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In regard to proof, whether massed or sectional, the characteristic difference between Isaeos and Lysias is fairly represented by the remark of the same critic, that Lysias uses enthymeme, Isaeos uses also epicheireme1. By enthymeme, Aristotle meant a
Enthymeme and Epicheireme.
rhetorical syllogism: that is, a syllogism drawn, not from the premisses (ἀρχαί) proper to any particular science—such, for instance, as medicine—but from propositions relating to contingent things in the sphere of human action2, which are the common property of all discussion; propositions which he classifies as general (εἰκότα) and particular (σημεῖα); and accordingly defines an enthymeme as ‘a syllogism from probabilities and signs3.’ A misapprehension of Aristotle's meaning had, as early as the first century B.C., led to the conception of the enthymeme as not merely a syllogism of a particular subject-matter, but also as a syllogism of which one premiss is suppressed4. The term epicheireme was then brought in to denote a rhetorical syllogism which is stated in full—an ‘essay’ to deal thoroughly with the issue at stake5. Dionysios means, then, that Lysias is content with a sketching style of proof, a proof which is not formally complete, whereas Isaeos, aiming at a precise development, goes through every step of his argument. In other phrases of Dionysios himself, Lysias proves ‘briefly’ and ‘generally,’—Isaeos, ‘at length,’ and ‘accurately’ (διεξοδικῶςἀκριβῶς6). The difference between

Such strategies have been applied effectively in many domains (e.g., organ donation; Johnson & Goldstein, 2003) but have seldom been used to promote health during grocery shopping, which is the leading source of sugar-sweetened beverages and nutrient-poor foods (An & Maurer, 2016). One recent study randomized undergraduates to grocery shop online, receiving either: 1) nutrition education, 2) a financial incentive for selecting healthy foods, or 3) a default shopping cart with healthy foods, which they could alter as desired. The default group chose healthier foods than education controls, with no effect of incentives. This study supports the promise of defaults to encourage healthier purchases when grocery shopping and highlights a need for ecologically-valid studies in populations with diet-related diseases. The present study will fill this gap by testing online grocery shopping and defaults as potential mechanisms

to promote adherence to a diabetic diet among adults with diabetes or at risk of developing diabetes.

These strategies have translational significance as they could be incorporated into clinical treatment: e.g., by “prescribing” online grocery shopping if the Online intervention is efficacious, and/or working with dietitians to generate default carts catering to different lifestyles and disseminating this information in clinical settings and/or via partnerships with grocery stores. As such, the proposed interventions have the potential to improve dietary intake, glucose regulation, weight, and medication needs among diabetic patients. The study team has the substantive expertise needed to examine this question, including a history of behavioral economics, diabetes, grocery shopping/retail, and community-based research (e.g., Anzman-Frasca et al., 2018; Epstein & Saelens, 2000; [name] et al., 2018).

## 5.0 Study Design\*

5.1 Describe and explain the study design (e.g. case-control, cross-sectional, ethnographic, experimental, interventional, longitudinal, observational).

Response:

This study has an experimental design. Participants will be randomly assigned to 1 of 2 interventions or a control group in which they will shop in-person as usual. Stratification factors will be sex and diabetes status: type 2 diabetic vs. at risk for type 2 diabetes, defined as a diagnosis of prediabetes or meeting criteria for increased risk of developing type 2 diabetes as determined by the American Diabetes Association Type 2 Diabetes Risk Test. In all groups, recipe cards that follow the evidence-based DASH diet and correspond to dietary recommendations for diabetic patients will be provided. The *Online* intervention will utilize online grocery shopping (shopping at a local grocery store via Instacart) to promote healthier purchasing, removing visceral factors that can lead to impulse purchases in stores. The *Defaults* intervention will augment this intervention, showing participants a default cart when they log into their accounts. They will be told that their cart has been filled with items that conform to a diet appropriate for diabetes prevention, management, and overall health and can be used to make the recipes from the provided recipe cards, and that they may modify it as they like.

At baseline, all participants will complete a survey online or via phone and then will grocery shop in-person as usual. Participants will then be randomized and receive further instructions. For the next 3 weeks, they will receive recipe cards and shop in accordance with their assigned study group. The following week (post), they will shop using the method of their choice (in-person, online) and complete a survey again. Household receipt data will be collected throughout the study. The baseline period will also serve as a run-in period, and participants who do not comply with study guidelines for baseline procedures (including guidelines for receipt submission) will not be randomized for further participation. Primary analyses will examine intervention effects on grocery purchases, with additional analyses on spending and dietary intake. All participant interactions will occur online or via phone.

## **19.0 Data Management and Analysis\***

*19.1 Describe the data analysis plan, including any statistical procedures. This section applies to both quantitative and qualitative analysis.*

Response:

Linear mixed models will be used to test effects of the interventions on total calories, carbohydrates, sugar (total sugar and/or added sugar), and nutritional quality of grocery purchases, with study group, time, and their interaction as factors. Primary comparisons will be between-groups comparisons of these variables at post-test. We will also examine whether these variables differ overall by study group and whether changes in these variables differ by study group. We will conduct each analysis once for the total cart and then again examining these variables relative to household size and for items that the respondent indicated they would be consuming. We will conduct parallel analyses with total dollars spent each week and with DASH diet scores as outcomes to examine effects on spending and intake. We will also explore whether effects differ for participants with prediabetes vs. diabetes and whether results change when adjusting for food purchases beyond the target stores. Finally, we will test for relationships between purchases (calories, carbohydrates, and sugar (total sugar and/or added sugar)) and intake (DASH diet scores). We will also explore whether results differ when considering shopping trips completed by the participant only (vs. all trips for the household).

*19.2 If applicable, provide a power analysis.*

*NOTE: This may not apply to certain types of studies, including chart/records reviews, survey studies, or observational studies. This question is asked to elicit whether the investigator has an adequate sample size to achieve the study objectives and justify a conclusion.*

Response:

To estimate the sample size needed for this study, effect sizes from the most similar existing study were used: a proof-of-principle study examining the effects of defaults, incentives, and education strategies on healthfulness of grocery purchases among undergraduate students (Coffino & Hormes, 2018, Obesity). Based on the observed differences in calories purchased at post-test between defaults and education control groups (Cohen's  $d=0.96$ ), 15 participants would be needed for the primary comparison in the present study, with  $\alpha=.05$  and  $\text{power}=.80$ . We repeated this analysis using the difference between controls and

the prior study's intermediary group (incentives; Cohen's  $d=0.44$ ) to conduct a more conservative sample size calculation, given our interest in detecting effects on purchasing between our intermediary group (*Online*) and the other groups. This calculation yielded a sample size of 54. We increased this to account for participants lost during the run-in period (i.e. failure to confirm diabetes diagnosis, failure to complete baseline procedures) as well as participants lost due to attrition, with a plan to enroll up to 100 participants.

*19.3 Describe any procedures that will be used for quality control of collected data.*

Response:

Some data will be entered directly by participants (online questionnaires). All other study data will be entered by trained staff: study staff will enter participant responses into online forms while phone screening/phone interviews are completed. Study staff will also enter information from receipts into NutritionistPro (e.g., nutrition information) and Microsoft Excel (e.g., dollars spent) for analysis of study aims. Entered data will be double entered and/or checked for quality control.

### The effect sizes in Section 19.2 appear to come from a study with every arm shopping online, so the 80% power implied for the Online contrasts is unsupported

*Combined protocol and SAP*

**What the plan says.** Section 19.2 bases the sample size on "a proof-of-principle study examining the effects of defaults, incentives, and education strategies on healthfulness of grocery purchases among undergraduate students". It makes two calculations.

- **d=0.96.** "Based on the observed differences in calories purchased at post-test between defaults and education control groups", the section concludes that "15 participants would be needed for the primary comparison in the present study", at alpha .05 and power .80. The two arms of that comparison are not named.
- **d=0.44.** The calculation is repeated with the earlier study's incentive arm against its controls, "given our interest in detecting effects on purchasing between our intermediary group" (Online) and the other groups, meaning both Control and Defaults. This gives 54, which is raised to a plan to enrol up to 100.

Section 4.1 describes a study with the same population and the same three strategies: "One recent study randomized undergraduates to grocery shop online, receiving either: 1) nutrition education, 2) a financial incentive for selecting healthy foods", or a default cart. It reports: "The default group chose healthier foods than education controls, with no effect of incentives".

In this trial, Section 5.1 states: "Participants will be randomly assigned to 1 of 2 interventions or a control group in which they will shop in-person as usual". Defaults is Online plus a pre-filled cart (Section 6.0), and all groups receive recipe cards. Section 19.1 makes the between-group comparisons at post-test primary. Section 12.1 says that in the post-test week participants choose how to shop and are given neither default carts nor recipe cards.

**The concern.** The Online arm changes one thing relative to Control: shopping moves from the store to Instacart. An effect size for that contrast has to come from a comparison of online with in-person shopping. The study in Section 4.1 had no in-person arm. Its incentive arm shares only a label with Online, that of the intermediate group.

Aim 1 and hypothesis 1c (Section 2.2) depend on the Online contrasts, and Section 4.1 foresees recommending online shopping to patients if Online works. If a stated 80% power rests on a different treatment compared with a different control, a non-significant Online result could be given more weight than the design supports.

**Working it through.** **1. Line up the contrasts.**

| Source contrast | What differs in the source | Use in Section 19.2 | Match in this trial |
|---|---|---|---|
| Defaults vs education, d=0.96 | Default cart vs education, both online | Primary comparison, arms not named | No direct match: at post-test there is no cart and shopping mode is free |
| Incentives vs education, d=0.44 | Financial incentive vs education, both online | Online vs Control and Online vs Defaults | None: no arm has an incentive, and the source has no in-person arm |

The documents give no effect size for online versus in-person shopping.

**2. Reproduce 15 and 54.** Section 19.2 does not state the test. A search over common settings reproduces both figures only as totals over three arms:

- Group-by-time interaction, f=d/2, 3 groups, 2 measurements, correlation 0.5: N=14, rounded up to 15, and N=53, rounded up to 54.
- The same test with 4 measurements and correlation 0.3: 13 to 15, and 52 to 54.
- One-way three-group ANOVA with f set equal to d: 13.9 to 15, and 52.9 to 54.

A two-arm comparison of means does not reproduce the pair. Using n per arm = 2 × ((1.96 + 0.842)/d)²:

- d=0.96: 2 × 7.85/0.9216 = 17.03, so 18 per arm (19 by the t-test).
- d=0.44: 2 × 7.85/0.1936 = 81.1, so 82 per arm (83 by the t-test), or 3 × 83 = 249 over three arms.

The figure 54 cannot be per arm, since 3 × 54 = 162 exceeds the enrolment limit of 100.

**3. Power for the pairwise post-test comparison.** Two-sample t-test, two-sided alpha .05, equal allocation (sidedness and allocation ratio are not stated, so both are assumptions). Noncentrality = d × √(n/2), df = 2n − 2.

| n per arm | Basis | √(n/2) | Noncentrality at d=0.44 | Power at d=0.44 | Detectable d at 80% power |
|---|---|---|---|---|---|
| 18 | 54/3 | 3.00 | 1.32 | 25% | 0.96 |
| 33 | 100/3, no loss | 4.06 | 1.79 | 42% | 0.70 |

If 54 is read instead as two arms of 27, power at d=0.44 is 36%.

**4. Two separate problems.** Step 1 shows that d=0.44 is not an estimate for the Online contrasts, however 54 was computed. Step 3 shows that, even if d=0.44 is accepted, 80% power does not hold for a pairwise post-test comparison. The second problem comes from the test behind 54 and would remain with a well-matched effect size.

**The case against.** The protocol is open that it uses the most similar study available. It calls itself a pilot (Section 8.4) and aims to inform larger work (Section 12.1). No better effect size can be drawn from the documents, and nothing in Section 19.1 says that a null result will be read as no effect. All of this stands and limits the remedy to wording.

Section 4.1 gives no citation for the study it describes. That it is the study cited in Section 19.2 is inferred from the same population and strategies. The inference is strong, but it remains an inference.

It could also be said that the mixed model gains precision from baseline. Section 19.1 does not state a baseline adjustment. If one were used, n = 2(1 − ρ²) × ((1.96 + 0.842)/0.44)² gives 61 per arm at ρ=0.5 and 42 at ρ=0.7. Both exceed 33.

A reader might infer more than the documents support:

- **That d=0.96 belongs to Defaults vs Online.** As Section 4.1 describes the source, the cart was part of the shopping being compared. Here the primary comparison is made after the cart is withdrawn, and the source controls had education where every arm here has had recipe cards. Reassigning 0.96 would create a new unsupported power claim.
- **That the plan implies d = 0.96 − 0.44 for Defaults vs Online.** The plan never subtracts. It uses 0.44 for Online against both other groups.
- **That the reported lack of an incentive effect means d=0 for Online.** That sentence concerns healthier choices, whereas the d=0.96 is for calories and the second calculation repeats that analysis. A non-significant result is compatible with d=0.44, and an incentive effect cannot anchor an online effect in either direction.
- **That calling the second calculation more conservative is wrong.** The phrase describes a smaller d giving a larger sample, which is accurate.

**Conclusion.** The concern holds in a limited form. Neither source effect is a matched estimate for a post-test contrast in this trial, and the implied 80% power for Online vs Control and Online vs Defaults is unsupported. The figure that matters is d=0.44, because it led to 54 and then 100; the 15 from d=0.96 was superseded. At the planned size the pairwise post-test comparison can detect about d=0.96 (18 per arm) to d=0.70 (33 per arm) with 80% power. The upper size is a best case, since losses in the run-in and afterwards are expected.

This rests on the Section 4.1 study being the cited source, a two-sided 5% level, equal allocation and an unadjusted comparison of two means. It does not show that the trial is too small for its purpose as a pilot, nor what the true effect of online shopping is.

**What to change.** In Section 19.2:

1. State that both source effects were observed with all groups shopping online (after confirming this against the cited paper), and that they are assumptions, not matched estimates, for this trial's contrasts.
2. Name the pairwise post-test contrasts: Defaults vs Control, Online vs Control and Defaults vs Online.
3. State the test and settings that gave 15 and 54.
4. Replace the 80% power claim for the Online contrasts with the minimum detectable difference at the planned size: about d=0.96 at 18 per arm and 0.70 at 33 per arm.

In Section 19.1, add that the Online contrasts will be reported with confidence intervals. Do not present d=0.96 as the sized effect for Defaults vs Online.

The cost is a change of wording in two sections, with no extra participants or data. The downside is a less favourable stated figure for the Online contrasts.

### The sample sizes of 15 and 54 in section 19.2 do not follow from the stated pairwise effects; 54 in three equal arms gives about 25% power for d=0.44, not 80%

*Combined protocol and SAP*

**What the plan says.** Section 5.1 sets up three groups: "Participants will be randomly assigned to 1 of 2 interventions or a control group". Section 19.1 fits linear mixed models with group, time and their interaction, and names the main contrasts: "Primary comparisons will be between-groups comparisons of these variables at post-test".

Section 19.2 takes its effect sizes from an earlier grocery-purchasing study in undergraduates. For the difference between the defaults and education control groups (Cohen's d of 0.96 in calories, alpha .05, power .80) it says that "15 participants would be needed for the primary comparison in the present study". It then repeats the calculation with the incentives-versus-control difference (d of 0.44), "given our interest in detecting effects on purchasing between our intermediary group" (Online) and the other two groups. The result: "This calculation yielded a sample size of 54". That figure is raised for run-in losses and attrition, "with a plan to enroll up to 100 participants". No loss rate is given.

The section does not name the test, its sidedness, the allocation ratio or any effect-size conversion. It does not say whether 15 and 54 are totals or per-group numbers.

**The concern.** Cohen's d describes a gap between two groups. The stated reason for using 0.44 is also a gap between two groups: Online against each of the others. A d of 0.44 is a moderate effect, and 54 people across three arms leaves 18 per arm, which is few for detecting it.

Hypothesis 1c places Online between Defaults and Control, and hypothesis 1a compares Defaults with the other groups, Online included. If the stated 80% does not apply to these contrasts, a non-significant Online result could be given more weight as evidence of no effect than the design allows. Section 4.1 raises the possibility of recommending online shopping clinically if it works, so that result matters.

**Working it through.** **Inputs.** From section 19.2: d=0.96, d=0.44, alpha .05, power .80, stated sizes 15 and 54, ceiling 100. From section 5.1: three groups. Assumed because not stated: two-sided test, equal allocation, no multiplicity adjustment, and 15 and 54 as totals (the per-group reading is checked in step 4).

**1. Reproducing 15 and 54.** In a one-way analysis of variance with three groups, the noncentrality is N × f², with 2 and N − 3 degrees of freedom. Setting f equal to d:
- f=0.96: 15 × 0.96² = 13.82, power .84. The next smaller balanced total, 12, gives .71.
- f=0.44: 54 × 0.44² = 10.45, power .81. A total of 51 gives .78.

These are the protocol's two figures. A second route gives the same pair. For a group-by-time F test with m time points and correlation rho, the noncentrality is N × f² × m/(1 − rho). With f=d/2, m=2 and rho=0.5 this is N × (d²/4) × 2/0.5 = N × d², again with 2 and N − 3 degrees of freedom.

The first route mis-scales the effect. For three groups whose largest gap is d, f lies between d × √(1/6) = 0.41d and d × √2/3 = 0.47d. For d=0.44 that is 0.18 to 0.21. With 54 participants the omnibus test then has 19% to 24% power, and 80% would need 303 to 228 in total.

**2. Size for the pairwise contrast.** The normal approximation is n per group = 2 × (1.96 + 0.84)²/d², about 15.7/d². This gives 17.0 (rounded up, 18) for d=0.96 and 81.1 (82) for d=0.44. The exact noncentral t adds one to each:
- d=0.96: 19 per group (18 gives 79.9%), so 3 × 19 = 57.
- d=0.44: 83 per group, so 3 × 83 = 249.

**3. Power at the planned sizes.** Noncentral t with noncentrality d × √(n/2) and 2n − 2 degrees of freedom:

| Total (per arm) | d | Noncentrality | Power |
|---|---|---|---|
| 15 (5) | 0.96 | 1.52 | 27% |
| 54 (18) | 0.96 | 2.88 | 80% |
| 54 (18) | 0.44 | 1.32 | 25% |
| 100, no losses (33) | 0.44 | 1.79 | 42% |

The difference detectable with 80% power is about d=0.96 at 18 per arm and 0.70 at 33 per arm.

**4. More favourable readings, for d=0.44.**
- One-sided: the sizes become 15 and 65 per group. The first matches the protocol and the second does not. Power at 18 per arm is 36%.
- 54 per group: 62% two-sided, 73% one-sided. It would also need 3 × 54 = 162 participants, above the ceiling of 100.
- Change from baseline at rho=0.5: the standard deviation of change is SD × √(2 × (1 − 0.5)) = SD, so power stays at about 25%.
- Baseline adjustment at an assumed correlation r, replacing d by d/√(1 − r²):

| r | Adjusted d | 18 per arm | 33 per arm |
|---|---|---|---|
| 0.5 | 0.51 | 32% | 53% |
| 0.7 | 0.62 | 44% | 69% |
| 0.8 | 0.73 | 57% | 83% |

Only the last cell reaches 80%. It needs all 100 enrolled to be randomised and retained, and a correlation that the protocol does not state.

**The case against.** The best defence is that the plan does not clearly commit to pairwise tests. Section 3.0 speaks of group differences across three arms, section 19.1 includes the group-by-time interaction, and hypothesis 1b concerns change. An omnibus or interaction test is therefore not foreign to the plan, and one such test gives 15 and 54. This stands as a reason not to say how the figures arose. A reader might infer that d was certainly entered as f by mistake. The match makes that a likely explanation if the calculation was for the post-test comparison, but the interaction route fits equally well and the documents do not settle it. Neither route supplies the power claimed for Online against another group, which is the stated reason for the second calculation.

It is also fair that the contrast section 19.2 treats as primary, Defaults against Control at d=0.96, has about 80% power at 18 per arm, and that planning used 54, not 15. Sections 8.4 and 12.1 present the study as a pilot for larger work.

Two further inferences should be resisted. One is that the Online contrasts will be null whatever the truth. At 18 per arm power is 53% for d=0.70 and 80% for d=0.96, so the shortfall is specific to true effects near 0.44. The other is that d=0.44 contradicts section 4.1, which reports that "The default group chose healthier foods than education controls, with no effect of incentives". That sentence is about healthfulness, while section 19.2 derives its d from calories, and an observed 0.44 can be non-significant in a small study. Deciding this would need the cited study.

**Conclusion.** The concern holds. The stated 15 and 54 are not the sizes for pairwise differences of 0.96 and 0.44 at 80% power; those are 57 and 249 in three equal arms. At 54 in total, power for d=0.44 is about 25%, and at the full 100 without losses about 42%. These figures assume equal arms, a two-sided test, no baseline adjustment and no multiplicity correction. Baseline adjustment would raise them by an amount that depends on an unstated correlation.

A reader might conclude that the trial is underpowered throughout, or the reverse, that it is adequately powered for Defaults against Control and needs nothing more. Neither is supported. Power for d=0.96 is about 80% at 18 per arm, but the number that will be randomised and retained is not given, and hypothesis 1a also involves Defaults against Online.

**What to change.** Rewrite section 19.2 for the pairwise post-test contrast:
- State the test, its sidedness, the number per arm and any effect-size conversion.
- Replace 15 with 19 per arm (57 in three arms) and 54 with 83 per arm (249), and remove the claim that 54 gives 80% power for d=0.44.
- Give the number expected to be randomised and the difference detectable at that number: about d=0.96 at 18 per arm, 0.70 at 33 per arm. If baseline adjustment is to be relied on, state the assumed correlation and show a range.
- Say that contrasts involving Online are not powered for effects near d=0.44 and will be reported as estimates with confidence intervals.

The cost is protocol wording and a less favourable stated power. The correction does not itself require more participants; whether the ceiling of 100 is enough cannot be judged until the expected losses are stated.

Example: Or. VII.
epicheireme and enthymeme is well exemplified in the seventh speech. The question is whether Apollodoros, the testator, had really adopted the speaker. The speaker first proves the adoption by direct testimony, and then says that he will bring, further, some indirect testimony. At this stage, Lysias would probably have been content with an enthymeme to the following effect:—‘Thrasybulos, the nephew of the female claimant, has made no claim, though his right is better than hers.’ Isaeos, however, will be satisfied with nothing less than a systematic and rigorous demonstration. Eupolis had two daughters,—the claimant, and another, who has left a son. Now there is, indeed, a law which gives brother and sister equal claim to the estate of a brother. But, where the kinship is less near, men precede women. Hence, if the adoption is invalid, this daughter of Eupolis has no claim, while her nephew, Thrasybulos, has a right to all. But Thrasybulos has raised no claim. Presumably, therefore, he recognises the adoption as valid7. Isaeos, as Sir William Jones well says, lays close siege to the understandings of the jury. His reasonings, generally based on positive law, are constraining even when they are not persuasive. Often, again, an argument is founded on the feeling or conduct of the testator towards the speaker and the adversary respectively8: on the conduct of the adversary, as being inconsistent with his assumption9: on the services rendered by the speaker's client to the deceased10 or to the State11: on the demerits of the adversary as regards general character12, on his omission to perform public services13, or on his anxiety to obtain the estate while he is content that the testator's house should be left desolate14. The example which the Greek critic selects is, for us, the only considerable specimen of the orator's work in a cause not testamentary15. Euphiletos had been struck off the list of his deme on the ground that he was not a trueborn citizen, and has appealed to a jury:—